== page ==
Q: Does that inspire you to try and go out there and make something as special as what they were doing? Because The Avarice of Man was a sensational album.
A: I know! And I am so disappointed that it didn’t get the credit that it deserved. In my opinion it was one of the greatest releases in Australian music. That record is phenomenal… Roman, Tim, Chase, Jason and the other Tim… well, Jon played bass on the album and he contributed but he wasn’t on the tour I don’t think. I don’t know what happened there. Those guys… fuck. They did something psycho (laughs). The riffs were amazing, the technicality was incredible but at the same time they had great songs, and they were very, very catchy. It’s just something very hard to do, as I’m finding out!
Q: So that is something that you’re aiming for now in your own music – creating that level of catchy technicality that a band like that had?
A: Yeah for sure. I think it’s something to aspire to. You might say that “catchy” is kinda pop, but if you think about some of those catchy riffs that are on that Red Shore album… how do you even come up with that?
Q: You said before you’ve just recorded a new track. Is that something you will be debutting on the tour, or will that be left until afterwards?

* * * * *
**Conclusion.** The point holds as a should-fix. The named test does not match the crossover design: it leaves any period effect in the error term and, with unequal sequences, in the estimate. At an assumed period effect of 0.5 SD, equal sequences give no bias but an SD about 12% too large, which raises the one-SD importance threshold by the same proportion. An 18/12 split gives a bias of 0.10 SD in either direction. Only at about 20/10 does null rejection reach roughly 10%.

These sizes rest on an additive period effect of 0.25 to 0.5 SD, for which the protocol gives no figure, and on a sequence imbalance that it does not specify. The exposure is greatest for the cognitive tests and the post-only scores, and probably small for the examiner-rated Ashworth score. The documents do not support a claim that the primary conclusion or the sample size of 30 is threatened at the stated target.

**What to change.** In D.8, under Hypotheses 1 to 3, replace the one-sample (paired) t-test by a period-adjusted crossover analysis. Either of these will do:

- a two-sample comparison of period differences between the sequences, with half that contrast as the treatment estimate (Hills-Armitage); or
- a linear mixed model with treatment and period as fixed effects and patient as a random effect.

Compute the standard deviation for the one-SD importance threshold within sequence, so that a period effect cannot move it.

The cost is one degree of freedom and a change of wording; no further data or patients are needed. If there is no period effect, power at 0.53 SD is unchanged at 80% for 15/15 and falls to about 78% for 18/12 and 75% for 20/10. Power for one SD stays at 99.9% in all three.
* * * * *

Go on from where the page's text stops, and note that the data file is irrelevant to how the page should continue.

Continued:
A: We’re gonna release it sometime through the weekend for free download for all the children. Hopefully the response to it is good. We’ve been practising it for a few weeks in our rehearsal space and we like to play something new. Keep it fresh. We’ve had the same set for a year or so nearly, so it would be great to throw something completely new into the pile. It would be cool to play it next week, so we’ll see how the fans react to it on the weekend.
Q: And you’re playing with some other great bands on this tour, including Northlane.
A: Yeah we’re doing a couple of shows with Northlane in Perth. I think maybe someone double-booked something, maybe. Then we got asked if we were gonna play the show and we were like, Yeah, Northlane are sick! I haven’t played with them for a while and Josh their guitar player is a good mate of mine, so it’ll be cool to catch up.